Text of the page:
Martin Fricker, version one and version two: The Mirror against The Mirror...

Martin Fricker, version ONE...

Daily Mirror

Agony as 3-yr-old vanishes from holiday flat Martin Fricker In Praia Da Luz and Rod Chaytor 05/05/2007

A HUGE hunt was going on last night for three-year-old Maddy McCann, feared snatched from her holiday flat
A 24-hour search by police, hundreds of villagers and British holidaymakers failed to find any trace of the child.
"The window shutters, which had been closed since we arrived on Saturday, were open along with the window.
They can be opened from the outside.
Mark Warner management denied there were signs of forced entry at the flat claiming instead that roller shutters had been slid up and the bedroom window opened.
Resort manager John Hill said around 60 staff and guests had searched until 4. 30am yesterday as police contacted border authorities, neighbouring Spanish officers and airports.
Mr Hill said: "It was a very emotional and very frantic night and everyone did a fantastic job of getting involved and trying to search the area. "There are a criminal investigator and around 20 officers here but unfortunately there's still no information. If I was in the McCanns' situation, I'd be frustrated as hell. If there were 100 police here I'd want more.
"Officers sealed off the five-storey holiday block with crime scene tape and fingerprinted the shutters and window sill outside Maddy's room. A patio to the rear of the block, believed to be attached to the family's two-bedroom apartment, was also sealed off. By late afternoon the hunt for Maddy had intensified with helicopter crews, firemen and maritime search teams involved. A special criminal investigation team from the Policia Judiciria was travelling down from Lisbon. Sky News weather presenter Jo Wheeler said local police had been giving out maps and telling people where to look. She said: "It's very well organised. "

Martin Fricker, version TWO (After Alex Woolfall arrived at Paraia da Luz...)

Daily Mirror


We reveal errors made by police in kidnap hunt for Maddy

Martin Fricker and Stewart Maclean In Praia Da Luz 09/05/2007

BLUNDER ONE: Officers failed to cordon off the holiday apartment where Maddy was snatched as soon as they arrived. Amazingly, other tourists were allowed to stroll around the crime scene up to 24 hours later - potentially destroying clues and contaminating forensic evidence.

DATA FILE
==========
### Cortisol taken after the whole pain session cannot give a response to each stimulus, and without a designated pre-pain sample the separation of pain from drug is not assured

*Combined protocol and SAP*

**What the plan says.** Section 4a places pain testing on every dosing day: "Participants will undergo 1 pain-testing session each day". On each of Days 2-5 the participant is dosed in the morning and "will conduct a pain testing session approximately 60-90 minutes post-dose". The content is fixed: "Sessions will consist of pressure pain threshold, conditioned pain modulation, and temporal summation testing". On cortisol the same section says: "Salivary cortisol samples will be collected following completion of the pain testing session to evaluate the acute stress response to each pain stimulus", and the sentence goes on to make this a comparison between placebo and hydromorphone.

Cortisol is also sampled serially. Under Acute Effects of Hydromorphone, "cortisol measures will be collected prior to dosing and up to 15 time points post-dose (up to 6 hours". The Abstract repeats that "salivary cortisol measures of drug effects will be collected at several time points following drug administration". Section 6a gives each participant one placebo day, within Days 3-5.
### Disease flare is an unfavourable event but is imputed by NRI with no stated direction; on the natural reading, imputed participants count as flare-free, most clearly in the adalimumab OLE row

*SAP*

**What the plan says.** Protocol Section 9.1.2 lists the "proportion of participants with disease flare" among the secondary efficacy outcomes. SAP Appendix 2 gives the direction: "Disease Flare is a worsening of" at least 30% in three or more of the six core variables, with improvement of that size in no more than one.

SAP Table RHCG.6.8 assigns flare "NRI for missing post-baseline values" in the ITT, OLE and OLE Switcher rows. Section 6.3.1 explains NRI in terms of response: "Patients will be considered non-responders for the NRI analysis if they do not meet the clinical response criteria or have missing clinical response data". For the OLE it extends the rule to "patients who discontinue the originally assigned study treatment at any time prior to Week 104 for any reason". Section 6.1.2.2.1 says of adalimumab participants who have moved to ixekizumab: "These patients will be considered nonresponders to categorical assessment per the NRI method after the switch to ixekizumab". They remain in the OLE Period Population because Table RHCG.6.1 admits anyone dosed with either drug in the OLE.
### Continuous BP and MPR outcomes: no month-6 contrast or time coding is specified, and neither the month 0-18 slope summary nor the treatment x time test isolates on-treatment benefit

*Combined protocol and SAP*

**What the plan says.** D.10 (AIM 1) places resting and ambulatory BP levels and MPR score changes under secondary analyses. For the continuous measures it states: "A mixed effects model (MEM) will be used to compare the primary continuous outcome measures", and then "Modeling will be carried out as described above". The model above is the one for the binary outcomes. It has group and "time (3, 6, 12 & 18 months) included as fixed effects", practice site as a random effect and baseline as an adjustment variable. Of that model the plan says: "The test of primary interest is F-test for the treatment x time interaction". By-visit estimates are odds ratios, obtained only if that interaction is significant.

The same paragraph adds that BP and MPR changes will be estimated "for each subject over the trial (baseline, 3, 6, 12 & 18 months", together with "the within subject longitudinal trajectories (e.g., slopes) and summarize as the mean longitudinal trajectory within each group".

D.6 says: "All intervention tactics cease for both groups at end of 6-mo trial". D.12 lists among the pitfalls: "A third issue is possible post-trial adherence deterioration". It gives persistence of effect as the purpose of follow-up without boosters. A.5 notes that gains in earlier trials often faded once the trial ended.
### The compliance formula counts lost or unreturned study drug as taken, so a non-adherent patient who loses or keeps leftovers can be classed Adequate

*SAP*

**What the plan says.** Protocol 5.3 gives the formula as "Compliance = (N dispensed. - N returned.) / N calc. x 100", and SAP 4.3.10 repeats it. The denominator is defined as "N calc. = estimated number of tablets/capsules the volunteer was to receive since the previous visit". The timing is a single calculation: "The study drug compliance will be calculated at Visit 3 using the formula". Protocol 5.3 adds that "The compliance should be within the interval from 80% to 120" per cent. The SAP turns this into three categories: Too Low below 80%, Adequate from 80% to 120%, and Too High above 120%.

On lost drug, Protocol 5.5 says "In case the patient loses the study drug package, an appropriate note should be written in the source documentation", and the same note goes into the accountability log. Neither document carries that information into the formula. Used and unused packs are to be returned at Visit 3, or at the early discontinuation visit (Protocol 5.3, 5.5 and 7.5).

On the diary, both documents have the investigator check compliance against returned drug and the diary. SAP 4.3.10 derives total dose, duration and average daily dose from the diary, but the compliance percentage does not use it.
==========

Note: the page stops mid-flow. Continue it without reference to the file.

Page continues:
BLUNDER TWO: Police did not "lock down" the Mark Warner resort where the youngster was staying with parents Kate and Gerry, both 38, and their two-year-old twins Sean and Amelie. They refused to believe Maddy had been kidnapped and insisted she probably wandered off.

BLUNDER THREE: Border officials were not alerted until 12 hours after the snatch, meaning the kidnapper could have fled to Spain - only an hour's drive away from the holiday complex at Praia da Luz on the Algarve.

BLUNDER FOUR: Coastal patrols had to wait 14 hours to be told of last Thursday's snatch.

BLUNDER FIVE: Instead of amassing a huge force of officers to hunt for Maddy, just 150 were involved in the initial, badly organised searches. The scouring of 500 apartments did not begin until Sunday.

BLUNDER SIX: No direct appeal was made to the kidnapper in the hours after the crime. It was left to Maddy's distraught parents to publicly plea for help.

BLUNDER SEVEN: There were no officials posters of the missing child printed. Locals and Mark Warner staff produced their own. Police even refused to distribute pictures of Maddy until yesterday.

BLUNDER EIGHT: A complete list of guests at the resort was not gathered until Sunday, by which point many of them - potential witnesses - had left.

BLUNDER NINE: Police have still not identified any suspects, despite having the e-fit of a man with long hair which they showed only to locals. One restaurant worker said his wife saw a man fitting the description hanging around suspiciously outside their bar just 100 metres from the resort. BLUNDER TEN: A detailed description of what Maddy was wearing when snatched was not issued. In fact, Portuguese police have maintained a wall of silence, claiming privacy laws stop them from revealing many details about their investigation.

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